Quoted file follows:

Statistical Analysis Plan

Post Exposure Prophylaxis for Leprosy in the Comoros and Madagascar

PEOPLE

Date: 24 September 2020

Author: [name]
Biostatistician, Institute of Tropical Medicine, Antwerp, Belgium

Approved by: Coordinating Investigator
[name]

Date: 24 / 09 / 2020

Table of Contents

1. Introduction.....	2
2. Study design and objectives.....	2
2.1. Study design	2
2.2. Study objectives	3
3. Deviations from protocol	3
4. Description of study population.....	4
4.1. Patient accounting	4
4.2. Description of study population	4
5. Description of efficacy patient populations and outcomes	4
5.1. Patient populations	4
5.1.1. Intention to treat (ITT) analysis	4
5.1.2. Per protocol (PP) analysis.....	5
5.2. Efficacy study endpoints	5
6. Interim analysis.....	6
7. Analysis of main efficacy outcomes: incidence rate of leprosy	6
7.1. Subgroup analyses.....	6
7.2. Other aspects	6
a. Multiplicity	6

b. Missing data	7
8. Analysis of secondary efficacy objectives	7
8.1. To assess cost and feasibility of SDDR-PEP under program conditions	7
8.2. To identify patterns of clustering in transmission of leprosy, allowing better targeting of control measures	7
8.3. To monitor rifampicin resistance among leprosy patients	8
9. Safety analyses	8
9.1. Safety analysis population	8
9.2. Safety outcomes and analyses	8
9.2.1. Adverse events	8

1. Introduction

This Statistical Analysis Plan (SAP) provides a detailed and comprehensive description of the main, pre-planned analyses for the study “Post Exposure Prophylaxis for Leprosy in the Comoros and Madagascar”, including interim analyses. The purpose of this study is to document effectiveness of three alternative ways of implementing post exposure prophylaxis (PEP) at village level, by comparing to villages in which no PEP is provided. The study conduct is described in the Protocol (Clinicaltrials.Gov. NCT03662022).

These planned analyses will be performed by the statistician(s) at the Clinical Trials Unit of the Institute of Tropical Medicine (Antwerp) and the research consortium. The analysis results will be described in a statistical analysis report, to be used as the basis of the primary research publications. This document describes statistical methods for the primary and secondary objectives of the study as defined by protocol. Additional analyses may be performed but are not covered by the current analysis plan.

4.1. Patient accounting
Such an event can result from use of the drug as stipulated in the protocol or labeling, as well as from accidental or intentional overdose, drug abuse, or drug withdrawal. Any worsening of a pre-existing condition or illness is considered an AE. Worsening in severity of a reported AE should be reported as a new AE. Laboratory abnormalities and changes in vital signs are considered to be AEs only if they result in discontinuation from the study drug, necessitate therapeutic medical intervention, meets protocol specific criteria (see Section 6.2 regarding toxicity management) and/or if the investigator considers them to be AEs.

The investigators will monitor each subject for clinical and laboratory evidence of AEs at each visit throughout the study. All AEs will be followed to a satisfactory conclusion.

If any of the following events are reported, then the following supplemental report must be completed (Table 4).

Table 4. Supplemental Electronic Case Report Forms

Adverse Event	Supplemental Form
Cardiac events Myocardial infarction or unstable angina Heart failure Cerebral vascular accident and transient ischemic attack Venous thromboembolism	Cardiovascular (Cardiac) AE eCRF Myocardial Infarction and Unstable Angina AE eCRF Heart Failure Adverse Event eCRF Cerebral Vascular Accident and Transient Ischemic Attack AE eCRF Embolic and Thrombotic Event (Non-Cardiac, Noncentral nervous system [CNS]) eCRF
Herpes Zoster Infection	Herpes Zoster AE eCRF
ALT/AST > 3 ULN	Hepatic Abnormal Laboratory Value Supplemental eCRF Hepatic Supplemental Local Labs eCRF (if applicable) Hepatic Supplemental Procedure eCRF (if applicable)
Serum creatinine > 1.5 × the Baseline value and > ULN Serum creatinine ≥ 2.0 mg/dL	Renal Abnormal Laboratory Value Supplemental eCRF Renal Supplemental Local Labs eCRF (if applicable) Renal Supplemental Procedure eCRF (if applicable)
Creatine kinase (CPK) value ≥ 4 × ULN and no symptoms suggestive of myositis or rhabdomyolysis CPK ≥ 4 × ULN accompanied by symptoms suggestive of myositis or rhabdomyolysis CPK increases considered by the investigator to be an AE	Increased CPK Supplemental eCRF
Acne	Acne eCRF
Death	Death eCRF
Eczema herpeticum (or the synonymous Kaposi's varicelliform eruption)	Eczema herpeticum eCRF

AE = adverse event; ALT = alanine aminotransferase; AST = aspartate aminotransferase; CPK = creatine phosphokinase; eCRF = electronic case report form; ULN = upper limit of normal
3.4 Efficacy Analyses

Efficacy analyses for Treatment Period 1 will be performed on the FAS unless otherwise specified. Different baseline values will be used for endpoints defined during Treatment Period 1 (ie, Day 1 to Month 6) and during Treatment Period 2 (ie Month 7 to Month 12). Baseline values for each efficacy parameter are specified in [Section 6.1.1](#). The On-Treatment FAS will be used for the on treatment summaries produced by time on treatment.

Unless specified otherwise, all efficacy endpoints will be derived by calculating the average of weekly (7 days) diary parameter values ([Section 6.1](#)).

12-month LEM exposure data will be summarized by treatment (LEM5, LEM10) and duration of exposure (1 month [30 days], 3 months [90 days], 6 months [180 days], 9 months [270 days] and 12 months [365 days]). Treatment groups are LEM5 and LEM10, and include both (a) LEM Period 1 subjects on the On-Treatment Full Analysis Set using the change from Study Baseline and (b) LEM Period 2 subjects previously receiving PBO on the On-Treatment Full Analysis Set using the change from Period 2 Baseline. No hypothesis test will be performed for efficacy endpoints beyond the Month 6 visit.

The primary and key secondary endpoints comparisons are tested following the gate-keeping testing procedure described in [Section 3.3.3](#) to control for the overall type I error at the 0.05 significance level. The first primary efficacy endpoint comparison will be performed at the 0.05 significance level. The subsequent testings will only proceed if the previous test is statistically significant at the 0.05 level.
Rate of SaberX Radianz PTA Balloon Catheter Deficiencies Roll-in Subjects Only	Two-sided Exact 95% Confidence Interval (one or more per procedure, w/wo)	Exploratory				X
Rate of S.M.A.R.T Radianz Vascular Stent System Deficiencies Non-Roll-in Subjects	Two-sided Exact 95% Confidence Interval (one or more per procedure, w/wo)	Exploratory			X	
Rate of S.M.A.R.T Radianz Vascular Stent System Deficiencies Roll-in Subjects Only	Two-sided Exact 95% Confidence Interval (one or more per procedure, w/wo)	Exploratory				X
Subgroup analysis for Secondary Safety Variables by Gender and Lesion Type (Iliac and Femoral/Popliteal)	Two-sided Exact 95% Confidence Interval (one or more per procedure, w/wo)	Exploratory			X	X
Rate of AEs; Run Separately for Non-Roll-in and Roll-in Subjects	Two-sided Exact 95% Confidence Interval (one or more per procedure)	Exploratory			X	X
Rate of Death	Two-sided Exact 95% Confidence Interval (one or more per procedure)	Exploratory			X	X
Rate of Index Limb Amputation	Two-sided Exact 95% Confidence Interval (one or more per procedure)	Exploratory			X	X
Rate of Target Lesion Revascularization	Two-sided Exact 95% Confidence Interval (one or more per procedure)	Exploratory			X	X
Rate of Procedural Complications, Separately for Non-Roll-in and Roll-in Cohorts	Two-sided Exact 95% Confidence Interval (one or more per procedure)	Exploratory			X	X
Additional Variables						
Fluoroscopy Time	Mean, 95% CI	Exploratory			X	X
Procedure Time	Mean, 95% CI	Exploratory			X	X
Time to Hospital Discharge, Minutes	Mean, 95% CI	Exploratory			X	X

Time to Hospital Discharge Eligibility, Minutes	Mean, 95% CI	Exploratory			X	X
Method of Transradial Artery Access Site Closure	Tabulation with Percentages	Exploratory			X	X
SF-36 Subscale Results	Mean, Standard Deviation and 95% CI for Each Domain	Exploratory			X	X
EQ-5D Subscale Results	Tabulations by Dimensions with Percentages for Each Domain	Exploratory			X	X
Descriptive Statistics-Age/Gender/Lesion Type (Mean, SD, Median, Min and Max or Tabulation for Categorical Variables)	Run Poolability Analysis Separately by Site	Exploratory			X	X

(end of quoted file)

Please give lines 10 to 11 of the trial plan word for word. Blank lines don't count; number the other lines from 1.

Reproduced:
Table of Contents

1. Introduction.....	2